detached from the main body of this Journal, (we following herein the policy of Constantine and of Charlemagne, when dividing their otherwise too extensive Empires into distinct though associated sovereignties,) there occur certain pleasant allusions, already rendered obscure by the lapse of time, to a religious sect or society, which, as it appears, was flourishing in this realm in the reign of George III. What subtle theories, what clouds of learned dust, might have been raised by future Binghams, and Du Pins yet unborn, to determine what was The Patent Christianity, and what The Clapham Sect of the nineteenth century, had not the fair and the noble authors before us appeared to dispel, or at least to mitigate, the darkness ! Something, indeed, had been done aforetime. The antiquities of Clapham, had they not been written in the Britannia of Mr Lysons ? Her beauties, had they not inspired the muse of Mr Robins ? But it was reserved for Mrs Milner, and for Lord Teignmouth, to throw such light on her social and ecclesiastical state as will render our facetious colleague * intelligible to future generations. Treading in their steps, and aided by their information, it shall be our endeavour to clear up still more fully, for the benefit of ages yet to come, this passage in the ecclesiastical history of the age which has just passed away,

Though living amidst the throes of Empires, and the fall of Dynasties, men are not merely warriors and politicians. Even in such times they buy and sell, build and plant, marry and are given in marriage. And thus it happened, that during the war with revolutionary France, Henry Thornton, the then representative in Parliament of the borough of Southwark, having become a busband, became also the owner of a spacious mansion on the confines of the villa-cinctured common of Clapham.

It is difficult to consider the suburban retirement of a wealthy

* The Rev. Sydney Smith

banker esthetically, (as the Germans have it ;) but, in this instance, the intervention of William Pitt imparted some dignity to an occurrence otherwise so unpoetical. He dismissed for a moment his budgets and his subsidies, for the amusement of planning an oval saloon to be added to this newly purchased residence. It arose at his bidding, and yet remains, perhaps a solitary monument of the architectural skill of that imperial mind. Lofty and symmetrical, it was curiously wainscoted with books on every side, except where it opened on a far-extended lawn, reposing beneath the giant arms of aged elms and massive tulip-trees.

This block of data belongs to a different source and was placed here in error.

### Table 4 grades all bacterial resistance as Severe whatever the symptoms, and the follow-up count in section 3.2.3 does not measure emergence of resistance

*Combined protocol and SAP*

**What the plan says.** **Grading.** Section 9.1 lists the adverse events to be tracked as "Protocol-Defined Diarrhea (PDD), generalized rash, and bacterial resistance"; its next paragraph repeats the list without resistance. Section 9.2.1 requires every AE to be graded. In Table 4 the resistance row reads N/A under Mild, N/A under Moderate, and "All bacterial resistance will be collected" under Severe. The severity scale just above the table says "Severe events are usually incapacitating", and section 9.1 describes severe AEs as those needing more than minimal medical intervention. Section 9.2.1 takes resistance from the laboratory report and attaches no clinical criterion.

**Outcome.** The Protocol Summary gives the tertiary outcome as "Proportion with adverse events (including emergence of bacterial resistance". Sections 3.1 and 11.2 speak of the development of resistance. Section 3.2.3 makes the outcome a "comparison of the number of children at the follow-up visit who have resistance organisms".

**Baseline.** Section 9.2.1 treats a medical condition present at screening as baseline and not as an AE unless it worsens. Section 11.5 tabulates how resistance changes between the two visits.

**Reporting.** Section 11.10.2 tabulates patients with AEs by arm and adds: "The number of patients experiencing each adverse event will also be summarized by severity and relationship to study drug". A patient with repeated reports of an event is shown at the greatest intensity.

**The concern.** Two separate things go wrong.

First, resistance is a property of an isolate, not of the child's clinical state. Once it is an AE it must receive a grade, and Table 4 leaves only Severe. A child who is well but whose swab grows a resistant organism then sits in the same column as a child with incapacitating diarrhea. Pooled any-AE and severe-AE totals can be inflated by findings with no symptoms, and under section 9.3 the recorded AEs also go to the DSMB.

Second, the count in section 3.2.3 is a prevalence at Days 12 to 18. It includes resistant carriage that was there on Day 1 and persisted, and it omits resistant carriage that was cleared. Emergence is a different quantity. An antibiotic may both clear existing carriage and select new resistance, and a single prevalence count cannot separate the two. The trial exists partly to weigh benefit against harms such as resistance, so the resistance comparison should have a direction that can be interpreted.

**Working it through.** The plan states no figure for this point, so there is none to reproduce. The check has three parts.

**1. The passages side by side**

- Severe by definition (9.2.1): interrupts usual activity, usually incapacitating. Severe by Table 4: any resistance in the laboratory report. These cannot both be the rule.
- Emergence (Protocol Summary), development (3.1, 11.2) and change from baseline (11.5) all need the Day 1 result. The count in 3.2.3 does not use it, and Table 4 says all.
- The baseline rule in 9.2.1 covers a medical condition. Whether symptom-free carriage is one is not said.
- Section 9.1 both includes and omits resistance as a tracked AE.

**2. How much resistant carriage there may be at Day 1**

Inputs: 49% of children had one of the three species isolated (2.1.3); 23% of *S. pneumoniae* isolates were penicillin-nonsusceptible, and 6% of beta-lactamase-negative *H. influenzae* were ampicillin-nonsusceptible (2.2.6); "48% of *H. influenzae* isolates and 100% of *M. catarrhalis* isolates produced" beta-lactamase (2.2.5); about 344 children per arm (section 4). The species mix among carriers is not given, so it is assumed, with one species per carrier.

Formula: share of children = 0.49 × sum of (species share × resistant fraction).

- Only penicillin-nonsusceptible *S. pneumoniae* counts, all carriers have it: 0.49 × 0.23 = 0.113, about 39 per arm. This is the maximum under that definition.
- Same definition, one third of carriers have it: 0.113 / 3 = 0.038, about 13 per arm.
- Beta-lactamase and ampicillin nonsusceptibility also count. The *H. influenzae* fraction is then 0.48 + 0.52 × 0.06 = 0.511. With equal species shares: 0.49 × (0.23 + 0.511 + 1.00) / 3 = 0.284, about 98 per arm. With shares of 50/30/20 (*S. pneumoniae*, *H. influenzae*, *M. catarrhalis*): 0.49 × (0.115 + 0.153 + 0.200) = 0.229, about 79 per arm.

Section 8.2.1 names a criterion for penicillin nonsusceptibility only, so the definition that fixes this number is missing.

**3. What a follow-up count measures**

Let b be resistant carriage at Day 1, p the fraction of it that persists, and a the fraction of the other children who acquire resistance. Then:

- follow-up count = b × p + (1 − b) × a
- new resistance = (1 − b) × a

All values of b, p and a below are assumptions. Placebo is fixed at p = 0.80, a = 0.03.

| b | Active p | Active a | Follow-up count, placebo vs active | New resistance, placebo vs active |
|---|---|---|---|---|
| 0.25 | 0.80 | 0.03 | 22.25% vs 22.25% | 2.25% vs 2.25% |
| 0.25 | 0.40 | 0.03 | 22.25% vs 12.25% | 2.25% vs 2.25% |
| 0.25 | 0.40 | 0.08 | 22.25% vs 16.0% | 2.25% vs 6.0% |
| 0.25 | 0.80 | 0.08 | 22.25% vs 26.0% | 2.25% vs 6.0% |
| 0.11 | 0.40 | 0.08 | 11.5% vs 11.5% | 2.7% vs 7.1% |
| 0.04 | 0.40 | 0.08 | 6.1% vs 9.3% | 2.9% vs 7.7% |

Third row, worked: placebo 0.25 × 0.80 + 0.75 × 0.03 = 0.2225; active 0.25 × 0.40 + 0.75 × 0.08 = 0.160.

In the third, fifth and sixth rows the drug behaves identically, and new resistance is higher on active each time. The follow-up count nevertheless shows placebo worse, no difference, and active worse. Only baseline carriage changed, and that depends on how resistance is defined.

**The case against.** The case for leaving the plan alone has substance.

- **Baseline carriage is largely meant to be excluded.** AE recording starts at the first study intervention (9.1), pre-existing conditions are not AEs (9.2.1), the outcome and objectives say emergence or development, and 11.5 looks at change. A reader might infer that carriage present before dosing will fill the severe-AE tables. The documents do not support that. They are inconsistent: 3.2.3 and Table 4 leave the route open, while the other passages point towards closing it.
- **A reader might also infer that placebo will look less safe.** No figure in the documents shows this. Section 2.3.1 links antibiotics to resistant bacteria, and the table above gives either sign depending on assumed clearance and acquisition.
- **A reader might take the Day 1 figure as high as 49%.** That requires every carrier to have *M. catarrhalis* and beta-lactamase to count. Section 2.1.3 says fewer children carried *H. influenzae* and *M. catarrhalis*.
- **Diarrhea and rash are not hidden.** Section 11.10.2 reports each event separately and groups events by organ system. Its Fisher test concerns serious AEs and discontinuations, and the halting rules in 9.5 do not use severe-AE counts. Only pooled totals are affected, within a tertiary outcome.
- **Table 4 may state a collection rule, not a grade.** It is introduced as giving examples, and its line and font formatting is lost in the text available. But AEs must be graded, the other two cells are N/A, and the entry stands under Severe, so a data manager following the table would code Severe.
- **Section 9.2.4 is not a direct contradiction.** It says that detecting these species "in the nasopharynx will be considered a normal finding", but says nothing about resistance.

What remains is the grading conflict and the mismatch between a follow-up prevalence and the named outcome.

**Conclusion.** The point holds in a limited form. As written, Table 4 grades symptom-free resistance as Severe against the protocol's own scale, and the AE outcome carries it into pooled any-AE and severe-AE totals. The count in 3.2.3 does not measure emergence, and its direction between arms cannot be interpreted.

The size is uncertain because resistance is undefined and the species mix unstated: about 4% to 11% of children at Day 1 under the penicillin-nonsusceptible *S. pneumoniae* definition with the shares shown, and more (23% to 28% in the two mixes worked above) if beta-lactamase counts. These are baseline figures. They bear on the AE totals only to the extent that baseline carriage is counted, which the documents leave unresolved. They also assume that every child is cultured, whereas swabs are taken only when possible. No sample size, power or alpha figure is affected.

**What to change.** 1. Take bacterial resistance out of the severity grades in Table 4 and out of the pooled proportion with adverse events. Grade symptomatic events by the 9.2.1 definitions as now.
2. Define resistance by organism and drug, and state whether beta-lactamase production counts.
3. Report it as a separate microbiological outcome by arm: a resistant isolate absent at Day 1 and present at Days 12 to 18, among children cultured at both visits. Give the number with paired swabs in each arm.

Few of the designs of the great Minister were equally successful. Erè many years had elapsed, the chamber he had thus projected became the scene of enjoyments which, amidst his proudest triumphs, he might well have envied, and witnessed the growth of projects more majestic than any which ever engaged the deliberations of his Cabinet. For there, at the close of each succeeding day, drew together a group of playful children, and with them a knot of legislators, rehearsing, in sport or earnestly, some approaching debate; or travellers from distant lands ; or circumnavigators of the worlds of literature and science; or the Pastor of the neighbouring Church, whose look announced him as the channel through which benedictions passed to earth from heaven; and, not seldom, a youth who listened, while he seemed to read the book spread out before him. There also was still a matronly presence, controlling, animating, and harmonizing the elements of this little world, by a kindly spell, of which none could trace the working, though the charm was confessed by all. Dissolved in endless discourse, or rather in audible soliloquy, flowing from springs deep and inexhaustible, the lord of this wellpeopled enclosure rejoiced over it with a contagious joy. few paces, indeed, he might traverse the whole extent of that patriarchal dominion. But within those narrow precincts were his Porch, his Studio, bis Judgment-Seat, his Oratory, and the • Church that was in his house,' the reduced, but not imperfect resemblance of that innumerable company which his Catholic spirit embraced and loved, under all the varying forms which conceal their union from each other, and from the world. Discord never agitated that tranquil home; lassitude never brooded over it.' Those demons quailed at the aspect of a man in whose heart peace had found a resting-place, though his intellect was incapable of repose.

Henry was the second son of John Thornton, a merchant, renowned in his generation for a munificence more than princely, and commended to the reverence of posterity by the letters and the

vetry of Cowper. The father was one of those rare men, in whom

In a